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JAZZ, CLASSICAL MUSIC AND THE ARTS IN NEW YORK CITY

Album of the Day 10/25/11

As we usually do every day, our 1000 best albums of all time countdown continues all the way to #1. Tuesday’s album is #463:

The Shivvers – Lost Hits From Milwaukee’s First Family Of Powerpop 1979-82

Every day, there seems to be yet another rediscovery of a great band from decades ago that never “made it,” at least in the old mass-media sense. And more and more frequently,it’s becoming clear that those “unknown” bands were usually way better than what was on the radio at the time. This 2006 reissue includes most of this extraordinary group’s studio recordings as well as a surprisingly snarling, intense live set. In the studio, keyboardist/frontwoman Jill Kossoris’ vocals were quirky and detached, notably on the closest thing they had to a radio hit, the chirpy but cynical anticonformist anthem Teenline. But live, she was a powerhouse, most notably on the second version of You’re So Sure here, which sounds like the early Go Go’s. There’s also No Substitute, like the Raspberries with a girl singer; the scurrying new wavey/Beatlesque Please Stand By; the rich, ELO-inflected Remember Tonight; the punchy garage pop of My Association (“There’s a place I can go where I don’t have to be an outcast”); the George Harrison-esque Hold On; the absolutely gorgeous Life Without You; the Orbisonesque Nashville noir of It Hurts Too Much and Blue in Heaven, their offhandedly attempt at a big artsy (6 minute) synth/guitar anthem…sung by a dead girl! The whole thing is streaming at yucky myspace; here’s a random torrent.

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October 25, 2011 Posted by | lists, Music, music, concert, rock music | , , , , , , , , , , , , , , , , , , , , , , , , , , , , , , , , , , , , , , , , , | Leave a comment

Pistolera Fires On All Cylinders at Joe’s Pub

Of all the excellent rock-en-Español bands in and passing through New York, Pistolera represent the elegant, catchy, tersely literate front. Their energetic, businesslike set at Joe’s Pub last night further cemented that reputation, mixing songs from their three albums which draw equally on ranchera ballads, American powerpop and older, more rustic Mexican styles. Frontwoman Sandra Lilia Velasquez kept her vocals smoldering and low-key for the most part, although she showed off a surprisingly powerful upper register on the most dramatic (and most intensely applauded) song of the night, a big, wounded border ballad. The bassist swung hard through his relentlessly rising, melodic lines as the drummer switched from straight-up, four-on-the-floor rock, adding a funkier edge or a scurrying shuffle beat on several other numbers.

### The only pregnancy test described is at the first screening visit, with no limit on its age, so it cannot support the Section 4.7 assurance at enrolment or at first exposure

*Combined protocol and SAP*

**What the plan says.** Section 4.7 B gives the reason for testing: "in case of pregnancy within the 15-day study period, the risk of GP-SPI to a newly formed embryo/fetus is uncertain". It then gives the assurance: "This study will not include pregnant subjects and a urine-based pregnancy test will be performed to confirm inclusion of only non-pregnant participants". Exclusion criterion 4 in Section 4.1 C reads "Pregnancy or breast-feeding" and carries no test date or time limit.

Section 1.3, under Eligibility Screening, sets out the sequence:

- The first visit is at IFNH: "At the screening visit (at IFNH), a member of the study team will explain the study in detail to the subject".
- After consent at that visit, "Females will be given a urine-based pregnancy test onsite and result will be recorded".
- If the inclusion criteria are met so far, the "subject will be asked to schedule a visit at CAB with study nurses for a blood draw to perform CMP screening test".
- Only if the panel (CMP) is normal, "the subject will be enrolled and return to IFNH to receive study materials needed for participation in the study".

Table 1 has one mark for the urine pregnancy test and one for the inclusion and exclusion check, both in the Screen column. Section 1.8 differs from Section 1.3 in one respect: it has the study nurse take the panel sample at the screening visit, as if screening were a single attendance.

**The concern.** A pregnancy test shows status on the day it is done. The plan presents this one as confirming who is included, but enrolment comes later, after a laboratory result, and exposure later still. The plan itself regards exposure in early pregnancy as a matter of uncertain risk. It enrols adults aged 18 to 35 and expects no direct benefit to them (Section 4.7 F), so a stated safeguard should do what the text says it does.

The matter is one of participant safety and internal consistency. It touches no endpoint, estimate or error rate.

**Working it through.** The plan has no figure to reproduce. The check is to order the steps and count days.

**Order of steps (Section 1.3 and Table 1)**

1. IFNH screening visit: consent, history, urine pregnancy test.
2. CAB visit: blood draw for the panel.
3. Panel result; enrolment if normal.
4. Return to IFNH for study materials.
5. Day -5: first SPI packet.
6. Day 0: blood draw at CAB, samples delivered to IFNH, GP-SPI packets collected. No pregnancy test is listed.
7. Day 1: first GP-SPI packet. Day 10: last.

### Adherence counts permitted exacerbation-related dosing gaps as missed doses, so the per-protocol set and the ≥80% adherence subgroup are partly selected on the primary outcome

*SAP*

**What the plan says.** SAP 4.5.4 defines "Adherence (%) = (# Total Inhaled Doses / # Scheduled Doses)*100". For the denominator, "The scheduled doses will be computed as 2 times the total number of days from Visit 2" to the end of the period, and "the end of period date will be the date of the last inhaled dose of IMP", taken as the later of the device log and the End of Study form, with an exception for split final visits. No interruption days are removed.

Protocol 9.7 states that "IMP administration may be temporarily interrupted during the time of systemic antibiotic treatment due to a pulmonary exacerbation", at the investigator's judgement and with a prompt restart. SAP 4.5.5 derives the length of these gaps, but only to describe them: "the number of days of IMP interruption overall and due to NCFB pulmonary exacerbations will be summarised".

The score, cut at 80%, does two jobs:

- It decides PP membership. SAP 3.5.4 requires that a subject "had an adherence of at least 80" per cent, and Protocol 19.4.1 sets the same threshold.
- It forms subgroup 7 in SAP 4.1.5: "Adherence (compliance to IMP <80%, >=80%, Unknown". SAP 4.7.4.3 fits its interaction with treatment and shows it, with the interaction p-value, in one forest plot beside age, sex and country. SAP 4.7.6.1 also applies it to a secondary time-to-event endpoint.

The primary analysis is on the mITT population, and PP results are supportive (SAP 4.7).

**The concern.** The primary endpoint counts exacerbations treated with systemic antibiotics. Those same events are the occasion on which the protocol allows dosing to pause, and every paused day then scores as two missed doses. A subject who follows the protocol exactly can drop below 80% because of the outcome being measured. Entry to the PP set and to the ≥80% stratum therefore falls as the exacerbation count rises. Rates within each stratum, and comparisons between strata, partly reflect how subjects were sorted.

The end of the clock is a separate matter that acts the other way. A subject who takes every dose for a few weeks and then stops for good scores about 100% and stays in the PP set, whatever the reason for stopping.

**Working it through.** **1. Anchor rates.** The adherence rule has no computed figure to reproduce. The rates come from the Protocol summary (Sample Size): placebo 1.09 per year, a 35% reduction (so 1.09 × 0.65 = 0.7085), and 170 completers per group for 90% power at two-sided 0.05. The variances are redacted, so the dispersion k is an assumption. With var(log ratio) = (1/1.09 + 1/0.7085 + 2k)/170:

Otherwise, the show was like Very Be Careful (with a better singer) playing Mexican rock. Not that Very Be Careful isn’t a great live band, or that the accordion isn’t a beautiful instrument: in the hands of Pistolera’s Maria Elena (a black belt kickboxer, as it turns out), there was a nonstop river of gorgeously plaintive tones sailing over the punch of the rhythm section. Too bad that other than vocals, that’s all there was in the mix. Pistolera gets their signature sound from the jangle and clang of their guitars, and throughout the set, the lead player was seldom audible and Velasquez hardly ever. Joe’s Pub isn’t known for good sound: this was a new low, and it doesn’t seem to be related to ongoing renovations which have shuffled the tables and bar seating.

But the band didn’t let it phase them. Even without the guitars, Todo Se Cae (Everything Falls Down) was an understatedly potent, anthemic reminder of the precarious state of the world. After alternating several similarly anthemic tunes, notably the irresistible, resolutely bouncy Nueva York (from their new concept album El Desierto Y La Cuidad) alongside a couple of pensive, minor-key laments, they closed with a practically gleeful version of the banda-rock hit Policia. “This is about when I got arrested,” Velasquez smirked, referring to the incident that inspired the song, when she discovered that it’s now illegal in this country for a woman to wear a bullet belt while boarding a flight.

An idea as to how Joe’s Pub might be able to banish the nasty feedback that plagues the PA system here, without turning off the guitars: why not do what the Rockwood Music Hall does? The sound booth at both of the rooms there is up in the rafters, just as it is at Joe’s Pub. But Ken Rockwood’s people operate as a team: in the larger room, the sound engineer tweaks the frequencies while a colleague makes his or her way through the crowd, texting the engineer with any needed modifications. It works like a charm there. Or maybe Joe’s Pub ought to take Rockwood onboard as a consultant: they sure could use him, or somebody like him, right now.

October 17, 2011 Posted by | concert, Live Events, Music, music, concert, New York City, review, Reviews, rock music | , , , , , , , , , , , , , , , , , , , | 1 Comment

It’s Never Too Late for The Blam